Gender Roles in Dan Brown’s “The Da Vinci Code”
Can writers write of traditional gender roles, or does recent political correctness render this impossible? This article studies Dan Brown‘s attempt at defying gender roles, but falling into the same old traps.
Andrew Bennett and Nicholas Royle give a typical literary gender representation in their analysis of Charlotte Perkins Gilman’s The Yellow Wallpaper (1892). They write that ‘the man is active, “practical”, dominant, unemotional… the woman, appears to be passive, non-practical, subordinate, emotional. The opposition between the man and the woman is underscored by the insistent stress on the man’s actions, qualities and characteristics and the corresponding absence of information regarding the woman.’ This is written about a short story written over a century ago, but this representation is present in literary works from every literary period and continues to this day in many forms, such as the male and female representation in romance novels, in action films, in pop music, etc. In Victorian times, it was controversial to represent women as independent and active, such as Charlotte Bronte’s Jane Eyre; in contemporary culture, due to feminist movements, it is now the opposite. In Literature, if it is not controversial to adhere to conventional gender stereotypes, especially regarding women, it is at least frowned upon. Critics expect deeper characterisation as opposed to plot, although mainstream audiences are less concerned with such issues. This is often a criticism of The Da Vinci Code; for example, Sanford Pinsker writes in his review: ‘virtually every chapter begins with a contemporary version of “It was a dark and stormy night…” and each ends with a narrow escape or with reflections… that pile one abstraction upon another. That “style” no longer matters in an age of TV and computer screens is true enough, just as it is equally true that characters no longer need flesh, bones, or a pulse. What contemporary readers want is plot, plot, and more plot.’ To conform to any stereotype, then, is to make your work vulnerable to critics. But literary critics are not the only type of critics that the contemporary writer has to concern themselves with.
In contemporary society, men and women have expanded from their expected gender roles over recent decades. More women are rejecting the housewife notion and gaining independence through their careers, many penetrating the professional spheres that were previously considered to be typically masculine, such as politics, law and business. Men are more willing to embrace the feminine roles, such as child care, primary school teaching, cooking and parenthood. Moreover, men are less considered to be typically emotionless, rational, and intelligent and vice versa for women. Political correctness discourages stereotyped representations to take place, even though in some cases, they may be true, and it may be completely plausible to have a helpless, dim, passive woman as a character. Author’s somewhat lose the freedom (if they so choose) to have such a woman in their fiction, as it might cause offence, when in fact their character may need these attributes for their character’s sake, and not their gender’s sake. I believe that Dan Brown chose to lose the freedom of the stereotype and it is this error that I believe he has made in The Da Vinci Code with his two protagonists.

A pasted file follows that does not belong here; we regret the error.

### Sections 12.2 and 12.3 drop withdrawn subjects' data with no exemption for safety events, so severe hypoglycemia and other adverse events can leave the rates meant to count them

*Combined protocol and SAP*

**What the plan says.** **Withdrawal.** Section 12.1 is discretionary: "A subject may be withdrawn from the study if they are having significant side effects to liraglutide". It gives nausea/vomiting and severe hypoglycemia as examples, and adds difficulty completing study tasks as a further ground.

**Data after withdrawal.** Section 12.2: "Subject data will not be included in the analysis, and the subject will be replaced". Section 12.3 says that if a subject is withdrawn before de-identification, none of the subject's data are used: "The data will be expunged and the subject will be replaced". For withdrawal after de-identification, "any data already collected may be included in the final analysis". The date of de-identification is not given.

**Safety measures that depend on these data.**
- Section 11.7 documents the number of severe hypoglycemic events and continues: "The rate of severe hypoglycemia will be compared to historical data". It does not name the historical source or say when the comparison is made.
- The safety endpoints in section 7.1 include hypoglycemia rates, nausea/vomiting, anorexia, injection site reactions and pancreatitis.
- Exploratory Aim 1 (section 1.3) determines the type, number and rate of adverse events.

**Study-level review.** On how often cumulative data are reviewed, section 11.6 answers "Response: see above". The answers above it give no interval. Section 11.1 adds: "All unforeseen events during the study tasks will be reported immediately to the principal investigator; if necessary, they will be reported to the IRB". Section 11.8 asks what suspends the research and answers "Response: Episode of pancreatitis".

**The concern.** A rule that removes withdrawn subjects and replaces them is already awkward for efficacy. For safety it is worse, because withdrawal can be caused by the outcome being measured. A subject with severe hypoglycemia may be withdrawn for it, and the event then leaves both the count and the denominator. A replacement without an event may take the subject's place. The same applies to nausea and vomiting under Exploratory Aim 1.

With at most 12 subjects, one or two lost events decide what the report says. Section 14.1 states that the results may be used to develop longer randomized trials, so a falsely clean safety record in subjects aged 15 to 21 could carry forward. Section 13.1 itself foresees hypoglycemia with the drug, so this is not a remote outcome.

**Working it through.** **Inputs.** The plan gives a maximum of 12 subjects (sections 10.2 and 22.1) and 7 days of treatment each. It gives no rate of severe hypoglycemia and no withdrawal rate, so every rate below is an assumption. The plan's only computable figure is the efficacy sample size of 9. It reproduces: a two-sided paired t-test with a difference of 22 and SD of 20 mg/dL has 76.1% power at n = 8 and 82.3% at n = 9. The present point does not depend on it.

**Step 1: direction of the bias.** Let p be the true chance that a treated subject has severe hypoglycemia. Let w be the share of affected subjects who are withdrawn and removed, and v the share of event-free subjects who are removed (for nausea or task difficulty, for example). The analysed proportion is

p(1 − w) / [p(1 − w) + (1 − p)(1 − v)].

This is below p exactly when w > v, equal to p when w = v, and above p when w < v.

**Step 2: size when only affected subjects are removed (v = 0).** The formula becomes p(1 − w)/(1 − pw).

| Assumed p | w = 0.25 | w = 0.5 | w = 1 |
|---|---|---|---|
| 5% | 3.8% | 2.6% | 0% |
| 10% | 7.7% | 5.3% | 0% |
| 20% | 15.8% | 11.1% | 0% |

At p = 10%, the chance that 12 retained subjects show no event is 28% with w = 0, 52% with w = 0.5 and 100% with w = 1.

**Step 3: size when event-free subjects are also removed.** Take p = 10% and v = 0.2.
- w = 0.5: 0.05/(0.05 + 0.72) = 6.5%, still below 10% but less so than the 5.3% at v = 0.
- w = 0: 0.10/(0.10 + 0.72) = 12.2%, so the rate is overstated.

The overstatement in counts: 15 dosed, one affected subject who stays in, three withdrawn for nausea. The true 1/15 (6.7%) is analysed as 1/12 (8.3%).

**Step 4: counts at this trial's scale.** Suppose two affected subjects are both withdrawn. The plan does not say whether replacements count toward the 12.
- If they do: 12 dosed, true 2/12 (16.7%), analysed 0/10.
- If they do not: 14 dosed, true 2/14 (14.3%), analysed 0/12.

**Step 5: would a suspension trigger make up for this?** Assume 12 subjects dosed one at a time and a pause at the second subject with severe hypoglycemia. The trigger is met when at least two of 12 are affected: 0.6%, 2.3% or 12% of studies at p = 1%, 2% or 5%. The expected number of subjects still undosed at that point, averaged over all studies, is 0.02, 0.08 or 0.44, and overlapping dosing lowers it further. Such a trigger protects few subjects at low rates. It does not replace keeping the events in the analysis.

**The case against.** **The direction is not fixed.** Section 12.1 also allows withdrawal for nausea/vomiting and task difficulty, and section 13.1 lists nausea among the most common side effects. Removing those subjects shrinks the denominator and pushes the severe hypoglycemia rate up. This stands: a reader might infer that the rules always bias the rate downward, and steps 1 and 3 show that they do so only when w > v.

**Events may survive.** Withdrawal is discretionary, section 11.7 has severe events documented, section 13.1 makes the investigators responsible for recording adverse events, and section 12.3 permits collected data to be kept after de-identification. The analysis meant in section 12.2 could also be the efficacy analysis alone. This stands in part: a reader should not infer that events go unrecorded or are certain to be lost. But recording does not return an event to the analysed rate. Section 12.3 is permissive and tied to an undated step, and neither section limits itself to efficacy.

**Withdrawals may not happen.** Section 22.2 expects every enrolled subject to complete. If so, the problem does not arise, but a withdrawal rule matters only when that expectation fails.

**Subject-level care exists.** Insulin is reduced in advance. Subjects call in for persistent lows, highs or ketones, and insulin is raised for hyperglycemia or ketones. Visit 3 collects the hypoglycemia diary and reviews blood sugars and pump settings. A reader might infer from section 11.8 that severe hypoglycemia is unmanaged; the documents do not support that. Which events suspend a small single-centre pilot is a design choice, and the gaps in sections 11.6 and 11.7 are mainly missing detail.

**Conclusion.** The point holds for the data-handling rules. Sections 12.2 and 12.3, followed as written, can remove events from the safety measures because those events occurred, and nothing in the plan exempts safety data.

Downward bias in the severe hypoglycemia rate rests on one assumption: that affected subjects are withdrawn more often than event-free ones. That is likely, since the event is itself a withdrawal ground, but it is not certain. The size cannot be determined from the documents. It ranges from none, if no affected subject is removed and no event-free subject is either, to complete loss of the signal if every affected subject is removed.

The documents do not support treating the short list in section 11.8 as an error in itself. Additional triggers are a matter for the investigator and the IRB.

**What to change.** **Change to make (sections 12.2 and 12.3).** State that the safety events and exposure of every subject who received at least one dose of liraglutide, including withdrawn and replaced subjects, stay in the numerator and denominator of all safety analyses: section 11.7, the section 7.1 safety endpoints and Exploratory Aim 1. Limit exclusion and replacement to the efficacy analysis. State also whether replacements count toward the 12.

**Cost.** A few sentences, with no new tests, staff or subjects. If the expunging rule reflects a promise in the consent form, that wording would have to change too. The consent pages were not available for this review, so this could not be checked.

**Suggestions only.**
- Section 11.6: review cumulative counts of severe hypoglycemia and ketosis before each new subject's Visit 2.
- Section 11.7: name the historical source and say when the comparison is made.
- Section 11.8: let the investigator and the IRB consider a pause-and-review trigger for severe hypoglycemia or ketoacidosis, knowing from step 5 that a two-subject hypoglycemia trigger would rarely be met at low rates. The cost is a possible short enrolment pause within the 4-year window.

Dan Brown clearly attempts to have Robert Langdon and Sophie Neveu have attributes that are not typical of their gender. Sophie Neveu is represented as a tough, intelligent, quick thinking woman who is physically capable; qualities that go against the stereotype. Brown plays on the stereotype of women in the work force before we meet Sophie, through the character of Bezu Fache, who clearly shows sexist attitudes: ‘Sophie Neveu had been foisted on Fache two years ago as part of the ministry’s attempt to incorporate more women into the police force. The ministry’s ongoing foray into political correctness, Fache argued, was weakening the department. Women not only lacked the physicality necessary for police work, but their mere presence posed a dangerous distraction to men in the field.’ Here, Brown seems to enforce conventional gender roles, but from this we learn not to trust Bezu Fache’s character as Sophie Neveu is the opposite of what he proposes. Throughout the novel she proves herself to be a valuable asset to her partnership with Robert Langdon. Soon after Fache has made this statement, Sophie comes to Langdon’s rescue in the gallery, and it is Sophie that leads the car chase away from the authorities, so she proves herself to have the ‘physicality’. She is consistently shown to have a sharp mind and a formidable intellect as she is able to not only work out riddles and clues, but can also apply her mind under pressure, which she demonstrates when throwing the GPS tracking dot onto a moving vehicle. Brown continues to use Fache as an epitome of sexism. In his narrative, Sophie’s stern features are a surprise to Fache. When Sophie remains calm and professional in her explanation of the numeric code, and walks off with certainty, Fache questions her sanity: ‘Is she out of her mind?’ Lizbeth Goodman et al, writes in Literature and Gender that ‘to be labelled “mad” is to be designated as incapable of conforming, to be made disposable, to be hidden away where surface appearance no longer matters.’ So Fache wonders at her sanity when Sophie does not conform to how he feels that women should behave.